This section is from the book "Handbook Of Hardy Trees, Shrubs, And Herbaceous Plants", by W. Botting Hemsley. Also available from Amazon: Handbook of hardy trees, shrubs, and herbaceous plants.
Tall climbing deciduous shrubs with imparipinnate leaves and terminal pendulous racemes of bluish flowers. The two upper teeth of the calyx short and subconnate, the inferior longer. Standard large. Stamens diadelphous, or the vexillary united with the others at the middle. Pod elongated, twisted; valves scarcely coriaceous, dehiscent; seeds reniform, estro-phiolate. About four or five species are known, one from North America and the rest from China and Japan. So named in honour of an American botanist. Some of the species were formerly erroneously referred to the genus Glycine.
1. W. Sinensis (fig. 70), syn. W. consequana. - Nothing can exceed the beauty of this magnificent climbing shrub when in full flower, towards the end of April or in the beginning of May, before the leaves are fully developed. This is the only species common in gardens, and by far the handsomest known. In the South of England it attains great perfection on a trellis or pillar, but in the North it requires the protection of a wall. There is a white-flowered variety, but the ordinary purplish-lilac one is the better of the two. A native of China.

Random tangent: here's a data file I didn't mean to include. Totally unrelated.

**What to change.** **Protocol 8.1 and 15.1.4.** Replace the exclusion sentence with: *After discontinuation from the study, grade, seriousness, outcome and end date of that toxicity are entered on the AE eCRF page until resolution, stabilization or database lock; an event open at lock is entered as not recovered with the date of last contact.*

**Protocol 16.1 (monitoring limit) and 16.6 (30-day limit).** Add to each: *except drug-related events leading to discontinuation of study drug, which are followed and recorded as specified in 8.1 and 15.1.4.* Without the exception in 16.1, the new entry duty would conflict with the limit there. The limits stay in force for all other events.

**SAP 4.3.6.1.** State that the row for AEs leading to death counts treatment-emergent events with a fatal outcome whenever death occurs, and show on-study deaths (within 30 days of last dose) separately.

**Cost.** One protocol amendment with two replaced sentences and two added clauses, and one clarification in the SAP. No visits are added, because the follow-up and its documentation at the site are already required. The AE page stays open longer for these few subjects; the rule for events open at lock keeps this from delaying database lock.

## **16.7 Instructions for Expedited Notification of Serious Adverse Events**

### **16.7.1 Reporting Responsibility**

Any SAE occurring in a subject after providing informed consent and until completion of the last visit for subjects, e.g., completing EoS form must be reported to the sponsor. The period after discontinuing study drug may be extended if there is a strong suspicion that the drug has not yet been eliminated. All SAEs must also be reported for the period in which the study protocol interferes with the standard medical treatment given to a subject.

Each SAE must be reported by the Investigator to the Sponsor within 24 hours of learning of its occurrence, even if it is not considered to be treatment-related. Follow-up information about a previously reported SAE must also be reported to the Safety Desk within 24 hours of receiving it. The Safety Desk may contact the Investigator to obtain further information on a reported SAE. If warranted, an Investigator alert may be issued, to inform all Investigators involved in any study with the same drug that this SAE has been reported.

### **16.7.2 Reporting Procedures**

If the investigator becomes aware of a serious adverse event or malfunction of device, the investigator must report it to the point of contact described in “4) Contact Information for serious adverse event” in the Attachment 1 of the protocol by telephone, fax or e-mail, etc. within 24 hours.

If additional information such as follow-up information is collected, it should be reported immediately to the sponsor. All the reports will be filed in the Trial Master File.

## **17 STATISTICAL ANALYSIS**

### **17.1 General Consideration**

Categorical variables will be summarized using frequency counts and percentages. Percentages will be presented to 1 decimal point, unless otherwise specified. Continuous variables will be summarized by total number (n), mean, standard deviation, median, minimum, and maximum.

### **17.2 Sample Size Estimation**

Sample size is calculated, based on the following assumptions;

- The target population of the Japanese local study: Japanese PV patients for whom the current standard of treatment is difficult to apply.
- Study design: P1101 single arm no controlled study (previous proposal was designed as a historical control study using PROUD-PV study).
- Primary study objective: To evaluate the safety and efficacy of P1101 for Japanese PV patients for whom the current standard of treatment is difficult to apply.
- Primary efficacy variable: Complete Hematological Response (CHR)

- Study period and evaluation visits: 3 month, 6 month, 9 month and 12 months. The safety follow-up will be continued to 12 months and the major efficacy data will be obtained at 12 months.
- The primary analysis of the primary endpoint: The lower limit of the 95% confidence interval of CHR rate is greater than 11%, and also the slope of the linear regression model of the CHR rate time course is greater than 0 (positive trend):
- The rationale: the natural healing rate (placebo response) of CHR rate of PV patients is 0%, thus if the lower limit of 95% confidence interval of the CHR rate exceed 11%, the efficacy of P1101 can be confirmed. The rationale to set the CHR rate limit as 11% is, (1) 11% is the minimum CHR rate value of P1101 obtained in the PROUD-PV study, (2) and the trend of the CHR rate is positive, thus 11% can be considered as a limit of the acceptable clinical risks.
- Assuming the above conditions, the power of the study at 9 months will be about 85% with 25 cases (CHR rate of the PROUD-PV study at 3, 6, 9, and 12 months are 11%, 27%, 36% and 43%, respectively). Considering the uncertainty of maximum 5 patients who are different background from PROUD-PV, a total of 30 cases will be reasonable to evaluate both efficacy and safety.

Fig. 70. Wistaria Sinensis. (1/4 nat. size.)
2. W. frutescens. - This is, perhaps, hardier than the preceding, but, although introduced many years previous to that, it is still far less generally cultivated, on account of its inferiority as an ornamental plant. It is altogether a smaller species, with darker flowers of a violet tinge; but as it does not blossom till Autumn, both should be grown where there is space. A variety called magnifica exceeds the old form in beauty. A native of North America.
3. W. brachybotrys. - A more erect shrub with slender sar-mentose branches and ovate or cordate leaflets, silvery when young. The flowers are larger and of deeper violet, in closer shorter racemes than in the above species, and they are produced in Spring with the leaves. A native of Japan.
W. multijuga is a native of Japan, of quite recent introduction.